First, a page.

Karami will have to walk a fine line in the months ahead between his commitments to Syria and to a Tripoli electorate hostile to Syria. Whether he succeeds will determine the role he plays in elections next year. But as things look now, a big tent strategy backed by the Saudis makes more likely a unified list in Tripoli, which means Hariri will have to surrender some of his parliamentarians. The Future Movement leader cannot be too happy with that. It might also oblige him to ally himself with Najib Mikati and others friendly to Syria, over whom he has little control.

The Tripoli reconciliation was also disadvantageous to Hariri for two other reasons. First, it took place under the auspices of the mufti of the North, Malek al-Shaar, so that Hariri looked like just another party to the conflict rather than the dominant politician in the North that he is. Indeed, this was the point Rifaat Eid, the son of Ali Eid, the head of the Alawite Arab Democratic Party, drove home in a conversation with me, namely that any reconciliation could only take place under the mufti's authority.

A second development Hariri must have groaned at was that Prime Minister Fouad Siniora came out of the pacification process also looking like one of its sponsors, rather than as an emanation of Hariri's Future Movement. It has long been the case, but it is now clearer than ever, that Siniora is not Hariri's man, and that if he is placing himself under any authority it is that of the Saudis. This was plain on Monday, when the prime minister said he would be examining with Tripoli representatives development projects for the city, to be financed by Arab states, particularly Saudi Arabia. Siniora is positioning himself as a broker of aid to Tripoli, which brings with it patronage power and could help him anchor his own independent political position in the Sunni community.

But is it curtains for Saad Hariri? Hardly. There are still many months before the elections, and plenty of time for the reconciliation process to break down. That's not to imply that Hariri is banking on conflict and polarization. However, if tension resumes in the North, for example because of renewed Syrian interference, the big tent strategy may collapse and the people of Tripoli and Akkar will doubtless rally to Hariri's side.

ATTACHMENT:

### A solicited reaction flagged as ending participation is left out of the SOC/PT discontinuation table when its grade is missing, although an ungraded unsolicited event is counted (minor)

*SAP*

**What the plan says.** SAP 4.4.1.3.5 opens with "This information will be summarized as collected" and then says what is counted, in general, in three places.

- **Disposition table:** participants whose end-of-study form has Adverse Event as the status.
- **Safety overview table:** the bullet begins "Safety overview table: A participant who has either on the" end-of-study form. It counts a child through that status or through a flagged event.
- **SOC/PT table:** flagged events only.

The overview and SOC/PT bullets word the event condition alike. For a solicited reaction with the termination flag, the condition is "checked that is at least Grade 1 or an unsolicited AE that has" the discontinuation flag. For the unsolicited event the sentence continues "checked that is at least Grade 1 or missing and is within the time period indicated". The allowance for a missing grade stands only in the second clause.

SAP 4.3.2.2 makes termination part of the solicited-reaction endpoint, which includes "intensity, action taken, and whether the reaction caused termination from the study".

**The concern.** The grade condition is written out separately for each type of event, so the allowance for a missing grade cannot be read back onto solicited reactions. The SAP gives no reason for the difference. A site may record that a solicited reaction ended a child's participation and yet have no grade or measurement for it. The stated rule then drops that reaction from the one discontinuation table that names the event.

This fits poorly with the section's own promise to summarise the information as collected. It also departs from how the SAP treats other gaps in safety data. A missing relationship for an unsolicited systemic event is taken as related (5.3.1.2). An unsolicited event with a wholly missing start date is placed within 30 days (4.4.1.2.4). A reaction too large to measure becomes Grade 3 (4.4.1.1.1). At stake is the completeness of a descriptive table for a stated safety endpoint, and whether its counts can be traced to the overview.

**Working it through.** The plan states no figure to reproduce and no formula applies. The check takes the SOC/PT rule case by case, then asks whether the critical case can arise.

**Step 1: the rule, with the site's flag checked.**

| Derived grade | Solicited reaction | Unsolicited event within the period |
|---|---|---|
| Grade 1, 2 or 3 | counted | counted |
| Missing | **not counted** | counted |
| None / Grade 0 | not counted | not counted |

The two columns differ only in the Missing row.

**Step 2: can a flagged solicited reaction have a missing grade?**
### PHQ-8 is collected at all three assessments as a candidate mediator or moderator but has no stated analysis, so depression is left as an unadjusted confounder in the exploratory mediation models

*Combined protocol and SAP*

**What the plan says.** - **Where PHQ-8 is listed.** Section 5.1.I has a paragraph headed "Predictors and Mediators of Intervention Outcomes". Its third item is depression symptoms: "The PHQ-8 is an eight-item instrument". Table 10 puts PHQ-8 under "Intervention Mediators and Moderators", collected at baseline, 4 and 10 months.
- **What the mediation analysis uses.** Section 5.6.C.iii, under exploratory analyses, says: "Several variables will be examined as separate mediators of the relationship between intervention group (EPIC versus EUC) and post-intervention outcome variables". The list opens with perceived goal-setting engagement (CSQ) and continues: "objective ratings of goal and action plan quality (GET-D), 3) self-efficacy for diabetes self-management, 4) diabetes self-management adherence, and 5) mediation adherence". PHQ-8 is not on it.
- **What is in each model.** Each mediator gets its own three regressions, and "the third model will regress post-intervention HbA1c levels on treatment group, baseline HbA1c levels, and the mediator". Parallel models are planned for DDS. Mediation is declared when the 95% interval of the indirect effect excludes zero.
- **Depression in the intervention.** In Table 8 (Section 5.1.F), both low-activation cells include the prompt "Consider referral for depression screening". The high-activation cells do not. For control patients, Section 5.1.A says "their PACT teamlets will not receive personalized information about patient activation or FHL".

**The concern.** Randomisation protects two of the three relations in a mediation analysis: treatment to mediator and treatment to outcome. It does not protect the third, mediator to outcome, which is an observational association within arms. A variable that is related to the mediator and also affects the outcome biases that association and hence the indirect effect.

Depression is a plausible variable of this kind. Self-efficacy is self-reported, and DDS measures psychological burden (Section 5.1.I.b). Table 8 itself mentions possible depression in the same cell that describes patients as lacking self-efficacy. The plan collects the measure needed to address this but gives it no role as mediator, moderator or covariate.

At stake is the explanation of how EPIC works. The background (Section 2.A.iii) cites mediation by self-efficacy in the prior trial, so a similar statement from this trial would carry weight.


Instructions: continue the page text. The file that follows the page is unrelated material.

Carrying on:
There is also the question of money. Which parties dispense assistance in the North will be essential. Siniora may be trying to reserve a place for himself and the government in the aid process, but Hariri still has a decisive advantage on the ground over most other political forces, and there are no signs the Saudis have cut him off. That's why, if he plays his cards right, Hariri can use the current tranquility to regain his momentum. For starters he needs to overhaul the Future Movement's networks in the North and personally involve himself in whatever goes on.

Hariri made a mistake in not going to Tripoli immediately after the May events to underline that even though he had lost in Beirut, he could readily compensate in the North. He erred in allowing a situation to develop in which the Saudis and Egyptians saw a need to look beyond him and sometimes circumvent him. But there remains sympathy for the Hariri family in the North, and substantial enmity toward Syria. Saad Hariri's political destiny may well be determined by what happens in Tripoli, a city not his but that he may soon have to make his.